Rosemary Kelly gives us her definitive list of the best indie video games currently on the market.
I have this awful habit of procrastination. When I have something super important, like exams, I tend to do anything but prepare for said exams.
I am also a big lover of video games and they’re usually the root of my procrastination problems. Study week is a tough few days, when you have Skyrim begging to be played.
Regardless of my poor attention span in terms of college work, I thought I would take the time to talk about Indie games.
I have spoken about video games before and they will definitely feature in future posts. However, I thought I would post about the ironically under-appreciated Indie genre.
I’ve fallen in love with indie video games. They may not have flashy Fall Out 4 level graphics and don’t have as much gameplay time as you would get out of something like Skyrim or Dark Souls, but they’re still amazing games in their own right.
About two years ago, I stumbled across a couple of RPG maker video games. These freeware horror games are probably some of my favourite games to play. (Next to Ocarina of Time; nothing will ever take its place as number 1.)
Some of these titles included Misao, Ao Oni and Ib. One would think that with graphics similar to early Legend of Zelda titles, they wouldn’t be scary. Oh boy was I wrong.
Misao, created by Sen
Misao is probably my favourite RPG Maker based game. It’s creepy and tragic all in one. The background music is unnerving and the character you play as is honestly a bit frightening at times.
The basic story, without giving too much away, is that a young girl named Misao went missing three months ago and is presumed dead by her classmates.
Bullied a lot and unhappy, she curses the school and fills it with evil spirits. Now Aki (or whatever you choose to rename the character, who can be either a girl or a boy) must find Misao and rescue the school and its students.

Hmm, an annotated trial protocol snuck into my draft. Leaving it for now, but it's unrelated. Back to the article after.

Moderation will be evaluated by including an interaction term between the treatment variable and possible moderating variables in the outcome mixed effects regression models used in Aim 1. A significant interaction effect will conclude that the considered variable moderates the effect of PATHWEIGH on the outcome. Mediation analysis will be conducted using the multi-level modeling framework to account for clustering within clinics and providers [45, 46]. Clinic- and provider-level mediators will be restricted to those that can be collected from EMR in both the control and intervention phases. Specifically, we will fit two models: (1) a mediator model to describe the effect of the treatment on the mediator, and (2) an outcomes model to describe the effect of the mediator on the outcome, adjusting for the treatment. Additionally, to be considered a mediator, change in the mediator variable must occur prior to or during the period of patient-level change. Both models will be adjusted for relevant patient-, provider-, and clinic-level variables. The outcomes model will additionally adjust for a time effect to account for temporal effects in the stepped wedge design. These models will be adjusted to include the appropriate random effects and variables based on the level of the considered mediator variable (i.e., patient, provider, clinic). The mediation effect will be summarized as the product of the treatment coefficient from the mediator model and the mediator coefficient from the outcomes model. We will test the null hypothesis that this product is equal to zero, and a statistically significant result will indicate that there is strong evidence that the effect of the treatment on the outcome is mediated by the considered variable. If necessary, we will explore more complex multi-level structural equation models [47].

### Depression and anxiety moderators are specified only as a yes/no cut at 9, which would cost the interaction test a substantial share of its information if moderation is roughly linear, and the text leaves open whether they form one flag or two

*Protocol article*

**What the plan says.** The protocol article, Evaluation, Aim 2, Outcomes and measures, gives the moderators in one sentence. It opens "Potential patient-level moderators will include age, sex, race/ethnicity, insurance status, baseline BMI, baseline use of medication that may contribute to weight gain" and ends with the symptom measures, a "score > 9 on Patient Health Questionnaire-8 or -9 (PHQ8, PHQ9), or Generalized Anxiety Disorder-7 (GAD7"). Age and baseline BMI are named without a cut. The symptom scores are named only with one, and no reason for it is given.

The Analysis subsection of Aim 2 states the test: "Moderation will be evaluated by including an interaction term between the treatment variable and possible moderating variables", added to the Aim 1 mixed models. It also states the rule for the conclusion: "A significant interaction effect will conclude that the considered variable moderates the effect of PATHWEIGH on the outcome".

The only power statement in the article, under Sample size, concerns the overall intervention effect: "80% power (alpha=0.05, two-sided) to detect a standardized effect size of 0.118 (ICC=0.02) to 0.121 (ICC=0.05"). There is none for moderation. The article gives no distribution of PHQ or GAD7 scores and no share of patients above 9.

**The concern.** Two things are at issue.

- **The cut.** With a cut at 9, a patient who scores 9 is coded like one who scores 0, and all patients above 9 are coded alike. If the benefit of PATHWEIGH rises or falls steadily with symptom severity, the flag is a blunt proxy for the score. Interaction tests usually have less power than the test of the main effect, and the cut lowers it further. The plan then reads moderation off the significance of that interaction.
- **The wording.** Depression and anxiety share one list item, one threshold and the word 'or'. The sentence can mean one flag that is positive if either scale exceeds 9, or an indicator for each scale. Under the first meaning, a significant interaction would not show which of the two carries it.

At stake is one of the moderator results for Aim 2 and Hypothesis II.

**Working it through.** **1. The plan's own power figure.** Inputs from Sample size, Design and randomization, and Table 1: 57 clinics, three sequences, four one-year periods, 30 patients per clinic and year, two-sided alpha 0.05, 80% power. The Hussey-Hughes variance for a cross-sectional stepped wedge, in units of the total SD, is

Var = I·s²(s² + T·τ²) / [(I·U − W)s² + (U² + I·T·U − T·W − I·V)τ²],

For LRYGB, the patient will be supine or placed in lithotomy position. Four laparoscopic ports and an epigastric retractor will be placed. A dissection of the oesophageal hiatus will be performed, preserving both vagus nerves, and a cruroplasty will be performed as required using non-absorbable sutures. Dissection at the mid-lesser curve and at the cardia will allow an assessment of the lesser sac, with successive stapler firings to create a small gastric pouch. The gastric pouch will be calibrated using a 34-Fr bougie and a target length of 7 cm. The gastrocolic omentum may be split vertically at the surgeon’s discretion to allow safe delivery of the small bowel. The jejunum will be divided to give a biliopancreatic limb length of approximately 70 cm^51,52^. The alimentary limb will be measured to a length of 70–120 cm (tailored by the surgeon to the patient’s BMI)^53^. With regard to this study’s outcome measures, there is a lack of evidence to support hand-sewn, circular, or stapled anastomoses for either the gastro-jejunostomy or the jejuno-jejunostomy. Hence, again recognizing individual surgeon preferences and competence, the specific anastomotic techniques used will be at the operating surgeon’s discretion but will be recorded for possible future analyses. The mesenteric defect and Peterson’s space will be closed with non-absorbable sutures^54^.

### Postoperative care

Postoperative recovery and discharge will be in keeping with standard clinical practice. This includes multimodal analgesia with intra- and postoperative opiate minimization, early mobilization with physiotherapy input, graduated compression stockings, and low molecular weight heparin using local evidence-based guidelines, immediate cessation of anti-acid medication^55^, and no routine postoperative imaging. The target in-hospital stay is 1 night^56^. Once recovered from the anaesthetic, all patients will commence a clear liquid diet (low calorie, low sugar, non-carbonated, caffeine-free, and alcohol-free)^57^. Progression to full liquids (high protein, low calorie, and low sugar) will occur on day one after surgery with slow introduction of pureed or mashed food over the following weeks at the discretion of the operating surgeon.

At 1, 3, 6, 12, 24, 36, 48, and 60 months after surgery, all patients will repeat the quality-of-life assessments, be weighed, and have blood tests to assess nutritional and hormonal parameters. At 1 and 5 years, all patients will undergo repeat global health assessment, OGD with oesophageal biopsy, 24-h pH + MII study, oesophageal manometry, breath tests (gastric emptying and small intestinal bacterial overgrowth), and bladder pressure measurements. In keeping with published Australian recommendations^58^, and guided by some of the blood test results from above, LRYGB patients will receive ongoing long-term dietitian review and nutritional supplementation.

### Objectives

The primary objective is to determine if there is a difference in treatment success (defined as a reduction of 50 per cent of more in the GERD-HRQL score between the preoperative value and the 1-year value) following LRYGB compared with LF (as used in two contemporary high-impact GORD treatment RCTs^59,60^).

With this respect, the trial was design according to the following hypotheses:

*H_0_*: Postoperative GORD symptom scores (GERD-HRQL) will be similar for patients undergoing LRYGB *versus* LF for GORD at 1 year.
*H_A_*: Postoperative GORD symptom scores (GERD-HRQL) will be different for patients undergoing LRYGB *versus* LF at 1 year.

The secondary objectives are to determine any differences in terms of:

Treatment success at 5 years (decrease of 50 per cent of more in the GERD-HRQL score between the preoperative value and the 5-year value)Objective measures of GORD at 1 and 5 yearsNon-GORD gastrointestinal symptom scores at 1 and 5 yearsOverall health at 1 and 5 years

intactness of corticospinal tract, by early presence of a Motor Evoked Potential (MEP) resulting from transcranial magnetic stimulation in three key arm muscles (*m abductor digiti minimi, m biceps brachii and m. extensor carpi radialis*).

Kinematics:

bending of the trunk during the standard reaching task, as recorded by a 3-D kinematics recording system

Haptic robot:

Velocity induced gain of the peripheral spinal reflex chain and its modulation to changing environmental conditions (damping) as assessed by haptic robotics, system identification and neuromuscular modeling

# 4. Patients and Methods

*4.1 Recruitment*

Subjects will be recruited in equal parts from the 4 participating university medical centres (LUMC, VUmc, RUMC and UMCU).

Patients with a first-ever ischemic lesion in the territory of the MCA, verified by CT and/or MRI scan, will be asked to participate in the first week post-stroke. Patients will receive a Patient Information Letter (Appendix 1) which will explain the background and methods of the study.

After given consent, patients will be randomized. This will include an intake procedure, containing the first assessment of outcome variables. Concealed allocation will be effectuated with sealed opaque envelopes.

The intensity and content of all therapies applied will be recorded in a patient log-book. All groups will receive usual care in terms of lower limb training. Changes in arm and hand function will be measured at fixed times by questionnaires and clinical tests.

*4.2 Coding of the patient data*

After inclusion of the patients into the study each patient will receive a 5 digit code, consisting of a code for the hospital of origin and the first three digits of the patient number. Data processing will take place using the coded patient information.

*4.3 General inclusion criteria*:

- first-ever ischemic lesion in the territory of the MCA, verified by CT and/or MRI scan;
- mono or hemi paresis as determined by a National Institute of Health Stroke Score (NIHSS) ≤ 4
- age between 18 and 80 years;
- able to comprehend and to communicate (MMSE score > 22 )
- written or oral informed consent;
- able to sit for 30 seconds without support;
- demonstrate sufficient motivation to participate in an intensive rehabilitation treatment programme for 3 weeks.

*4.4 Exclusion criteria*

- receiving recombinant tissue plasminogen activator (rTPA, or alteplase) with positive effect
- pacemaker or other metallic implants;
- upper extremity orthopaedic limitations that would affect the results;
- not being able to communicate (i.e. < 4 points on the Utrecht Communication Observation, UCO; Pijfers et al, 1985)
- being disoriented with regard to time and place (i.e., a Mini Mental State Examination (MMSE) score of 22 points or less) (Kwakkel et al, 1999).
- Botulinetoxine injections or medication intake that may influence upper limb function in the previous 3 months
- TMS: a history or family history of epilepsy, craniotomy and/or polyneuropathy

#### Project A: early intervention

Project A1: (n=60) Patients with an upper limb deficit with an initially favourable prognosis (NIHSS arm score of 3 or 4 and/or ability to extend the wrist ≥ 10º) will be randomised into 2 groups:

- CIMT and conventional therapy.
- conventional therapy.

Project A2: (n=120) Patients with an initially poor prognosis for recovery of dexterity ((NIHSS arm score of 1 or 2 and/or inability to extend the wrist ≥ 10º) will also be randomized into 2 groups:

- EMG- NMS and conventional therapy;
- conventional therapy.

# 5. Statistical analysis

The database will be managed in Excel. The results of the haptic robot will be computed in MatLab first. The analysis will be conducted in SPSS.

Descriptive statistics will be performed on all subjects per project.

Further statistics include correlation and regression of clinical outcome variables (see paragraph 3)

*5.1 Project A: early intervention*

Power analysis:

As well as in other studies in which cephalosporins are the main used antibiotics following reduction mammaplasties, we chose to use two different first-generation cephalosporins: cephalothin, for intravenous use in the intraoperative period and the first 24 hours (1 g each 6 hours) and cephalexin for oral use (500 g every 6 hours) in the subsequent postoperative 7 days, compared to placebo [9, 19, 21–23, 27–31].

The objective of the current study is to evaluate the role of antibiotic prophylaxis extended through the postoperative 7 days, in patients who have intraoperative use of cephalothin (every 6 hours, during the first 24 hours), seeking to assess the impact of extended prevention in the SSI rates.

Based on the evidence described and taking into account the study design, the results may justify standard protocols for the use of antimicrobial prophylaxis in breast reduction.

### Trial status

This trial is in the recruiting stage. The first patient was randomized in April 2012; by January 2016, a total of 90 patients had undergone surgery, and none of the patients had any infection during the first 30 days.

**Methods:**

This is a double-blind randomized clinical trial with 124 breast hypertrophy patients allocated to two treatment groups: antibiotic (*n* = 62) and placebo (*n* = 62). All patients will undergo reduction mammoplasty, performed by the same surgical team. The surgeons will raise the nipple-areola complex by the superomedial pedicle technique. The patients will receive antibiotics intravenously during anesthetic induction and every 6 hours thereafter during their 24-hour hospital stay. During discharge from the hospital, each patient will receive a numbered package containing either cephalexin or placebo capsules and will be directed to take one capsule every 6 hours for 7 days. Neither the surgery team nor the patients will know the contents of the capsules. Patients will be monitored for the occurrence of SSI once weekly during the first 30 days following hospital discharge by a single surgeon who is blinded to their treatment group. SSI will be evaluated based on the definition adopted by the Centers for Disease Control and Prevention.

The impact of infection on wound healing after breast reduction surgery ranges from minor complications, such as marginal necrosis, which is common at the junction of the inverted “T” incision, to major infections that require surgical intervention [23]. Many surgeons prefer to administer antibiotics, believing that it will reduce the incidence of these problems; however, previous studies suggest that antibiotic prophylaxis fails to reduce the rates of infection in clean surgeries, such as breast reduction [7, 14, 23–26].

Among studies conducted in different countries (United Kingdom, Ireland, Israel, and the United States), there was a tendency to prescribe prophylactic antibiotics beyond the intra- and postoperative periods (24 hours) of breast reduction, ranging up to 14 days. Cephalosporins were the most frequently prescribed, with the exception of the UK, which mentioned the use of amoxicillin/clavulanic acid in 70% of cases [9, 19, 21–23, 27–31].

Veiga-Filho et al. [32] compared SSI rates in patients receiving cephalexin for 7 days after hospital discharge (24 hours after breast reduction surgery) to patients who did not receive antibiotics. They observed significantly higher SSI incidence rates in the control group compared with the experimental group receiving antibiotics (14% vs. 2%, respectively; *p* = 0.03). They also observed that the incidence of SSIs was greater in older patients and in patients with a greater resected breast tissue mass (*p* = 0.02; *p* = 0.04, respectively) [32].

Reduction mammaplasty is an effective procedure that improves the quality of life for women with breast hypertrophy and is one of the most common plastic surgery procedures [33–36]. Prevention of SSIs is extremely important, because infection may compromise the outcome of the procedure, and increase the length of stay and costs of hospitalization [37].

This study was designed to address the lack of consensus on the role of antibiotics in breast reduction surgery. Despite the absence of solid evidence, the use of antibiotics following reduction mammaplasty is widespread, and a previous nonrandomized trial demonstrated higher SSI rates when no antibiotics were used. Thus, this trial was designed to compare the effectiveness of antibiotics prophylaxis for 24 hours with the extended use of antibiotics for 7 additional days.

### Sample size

It’s a very unexpectedly dark game. It terrifies me in all the right ways. It has little jump scares, because jump scares do not make a game scary. It just makes the creator a bit of an uncreative poop, for lack of a better term. Sorry, not sorry.
I think there are better ways to scare your target audience than just throwing in some jump scares. It’s not original or anyway entertaining, which is what a video game is supposed to be.
It’s free to download and can be found here.
The creator does ask not to make a profit from gameplay videos or redistribute the music used. However, do enjoy playing it!
Ib, created by Kouri
Ib is another RPG Maker based game. This one is based on puzzle solving and is designed for all to play. However, it is rather creepy.
Thankfully, there aren’t really any jump scares. Just creepy music and a lot of different endings. (Which means we get more play time, because you want to try and get all the different endings to the story.)
The story is basically about a little girl named Ib who visits an art gallery with her parents and suddenly finds herself alone.
Then all things strange begin to happen in the art gallery and she is surrounded by dangerous paintings and strange puzzles that need solving.
It’s a fun game, though the music used is once again rather eerie and ominous. It’s an entertaining game however and once again is free. It can be found here.
Amnesia, created by Frictional Games
This video game sadly is not free. It’s also not an RPG maker based video game. Finally, it isn’t quite so much the indie game it used to be, as it is quite popular now.
However, it can still be classified as an indie game, and shows up in that section of the Good Old Games website.
There are two video games in this series so far; The Dark Descent and Machine for Pigs. They’re survival based horror games that do a fantastic job of scaring the pants off me.
It sometimes contains jump scares, particularly with custom stories like Obscurity. (A fantastic custom story by the way, despite nasty jump scares.)
You can’t fight the monsters, only run away and hope they don’t see you, or you die!
Custom stories can be downloaded and added to the game for free, for when you’ve either finished the main story or grown bored. (Or got stuck like I did several times).
There are hundreds of them out there. Hours of frightening fun at your fingertips! The story for The Dark Descent begins with you waking up in a castle with amnesia.
You can only remember that your name is Daniel and that there is something after you. The castle is quickly falling apart and you must work quickly to remember where you are, why you’re there and what you must do to stop the monster coming after you.
It’s a fantastic game and costs about €20.00 on Steam. (Though Steam regularly have sales, so keep an eye out and you may get it cheaper).
That’s all for today folks! Keep an eye out for more video game related posts!